Slope water has been tracked on the European Shelf using drifters and gliders.
The deflection onto the shelf is not captured in models.
The slope water has a higher nitrate concentration that the shelf water, and supplies nutrients to the shelf.
Porter, M., Dale, A., Jones, S.C., Siemering, B., Inall, M.E. (2018). Cross-slope flow in the Atlantic Inflow Current driven by the on shelf deflection of a slope current. Deep-Sea Research Part I, in press. doi:10.1016/j.dsr.2018.09.002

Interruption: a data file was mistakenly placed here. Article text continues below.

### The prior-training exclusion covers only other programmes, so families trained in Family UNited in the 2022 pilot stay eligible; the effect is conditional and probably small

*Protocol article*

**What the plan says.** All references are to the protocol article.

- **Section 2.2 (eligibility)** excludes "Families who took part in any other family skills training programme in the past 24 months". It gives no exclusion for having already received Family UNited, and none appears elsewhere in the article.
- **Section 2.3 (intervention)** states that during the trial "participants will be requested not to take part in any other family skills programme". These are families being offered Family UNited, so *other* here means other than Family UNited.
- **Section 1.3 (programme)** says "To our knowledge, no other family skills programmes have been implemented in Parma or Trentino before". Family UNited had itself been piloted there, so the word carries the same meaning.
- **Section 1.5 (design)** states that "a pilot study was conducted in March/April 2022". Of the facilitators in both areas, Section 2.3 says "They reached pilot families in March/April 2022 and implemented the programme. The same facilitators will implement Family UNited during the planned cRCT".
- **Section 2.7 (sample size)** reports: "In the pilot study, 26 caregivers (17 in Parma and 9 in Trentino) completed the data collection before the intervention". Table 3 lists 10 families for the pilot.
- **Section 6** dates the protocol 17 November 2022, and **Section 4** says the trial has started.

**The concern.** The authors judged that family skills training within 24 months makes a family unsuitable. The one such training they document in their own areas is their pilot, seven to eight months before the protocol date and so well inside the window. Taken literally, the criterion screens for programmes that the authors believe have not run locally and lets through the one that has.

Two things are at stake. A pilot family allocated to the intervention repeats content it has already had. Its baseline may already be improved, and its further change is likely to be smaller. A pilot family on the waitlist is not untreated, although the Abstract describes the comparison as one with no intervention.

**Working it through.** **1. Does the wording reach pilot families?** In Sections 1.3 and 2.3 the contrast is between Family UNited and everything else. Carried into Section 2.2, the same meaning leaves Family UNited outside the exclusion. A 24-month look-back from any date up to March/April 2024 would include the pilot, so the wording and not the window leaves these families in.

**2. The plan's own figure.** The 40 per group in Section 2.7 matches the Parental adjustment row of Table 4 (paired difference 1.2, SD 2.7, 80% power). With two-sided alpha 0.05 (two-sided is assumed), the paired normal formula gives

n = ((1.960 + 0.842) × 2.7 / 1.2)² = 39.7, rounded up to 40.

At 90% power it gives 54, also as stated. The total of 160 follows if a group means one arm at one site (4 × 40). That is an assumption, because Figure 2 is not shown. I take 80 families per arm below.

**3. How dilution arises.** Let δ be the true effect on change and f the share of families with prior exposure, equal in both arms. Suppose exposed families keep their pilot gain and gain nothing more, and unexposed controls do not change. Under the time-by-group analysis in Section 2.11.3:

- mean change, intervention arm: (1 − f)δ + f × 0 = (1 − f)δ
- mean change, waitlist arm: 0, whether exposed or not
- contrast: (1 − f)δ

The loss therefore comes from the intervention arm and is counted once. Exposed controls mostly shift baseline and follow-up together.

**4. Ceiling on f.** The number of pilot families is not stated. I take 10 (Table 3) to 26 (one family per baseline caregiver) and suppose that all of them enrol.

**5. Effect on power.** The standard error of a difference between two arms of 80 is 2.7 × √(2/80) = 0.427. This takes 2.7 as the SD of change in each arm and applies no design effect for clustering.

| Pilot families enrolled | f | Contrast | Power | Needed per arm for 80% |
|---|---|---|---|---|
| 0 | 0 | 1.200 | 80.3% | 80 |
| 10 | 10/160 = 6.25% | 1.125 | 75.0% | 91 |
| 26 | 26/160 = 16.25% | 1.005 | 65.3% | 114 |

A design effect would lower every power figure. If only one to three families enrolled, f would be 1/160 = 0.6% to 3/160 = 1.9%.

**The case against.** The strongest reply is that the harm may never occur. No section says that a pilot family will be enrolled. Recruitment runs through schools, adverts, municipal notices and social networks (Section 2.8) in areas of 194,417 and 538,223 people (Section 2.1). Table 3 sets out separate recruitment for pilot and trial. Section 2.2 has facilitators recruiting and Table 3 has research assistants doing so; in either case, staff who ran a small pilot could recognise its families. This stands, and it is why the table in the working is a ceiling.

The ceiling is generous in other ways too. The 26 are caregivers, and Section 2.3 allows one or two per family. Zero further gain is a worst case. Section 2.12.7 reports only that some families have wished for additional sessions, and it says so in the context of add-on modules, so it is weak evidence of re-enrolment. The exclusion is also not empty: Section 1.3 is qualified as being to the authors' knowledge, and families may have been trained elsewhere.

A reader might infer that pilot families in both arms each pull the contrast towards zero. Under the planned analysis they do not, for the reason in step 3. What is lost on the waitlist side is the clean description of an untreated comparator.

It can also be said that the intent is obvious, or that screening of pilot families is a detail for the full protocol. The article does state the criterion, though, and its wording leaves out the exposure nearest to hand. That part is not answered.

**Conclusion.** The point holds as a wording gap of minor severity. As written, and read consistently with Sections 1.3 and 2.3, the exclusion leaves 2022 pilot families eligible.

This paper details one of the key outcomes from my PhD so it was good to get it finished! It describes how wind acting over the shallow seas west of Scotland can change the origin of waters on the inner continental shelf (and the coast). This region typically recieves a mix of salty, nutrient rich water from the Atlantic and fresher, relatively nutrient poor water from the Irish Sea. 1-2 months of sustained easterly winds can block the inflow of Atlantic water and drive a pulse of Irish Sea water into the region, potentially importing much greater abundances of Irish Sea organisms and pollutants than during a typical year. This body of water is detectable on the continental shelf for several months before it it fully displaced northwards. Conversely, sustained winter storms can drive Atlantic water far onto the shelf and block the outflow from the Irish Sea, bringing oceanic conditions to what would normally be considered coastal locations. The strong variability which results is roughly an order of magnitude greater than the changes seen in the adjacent Northeast Atlantic so is thought to mask the well documented decadal changes in these waters.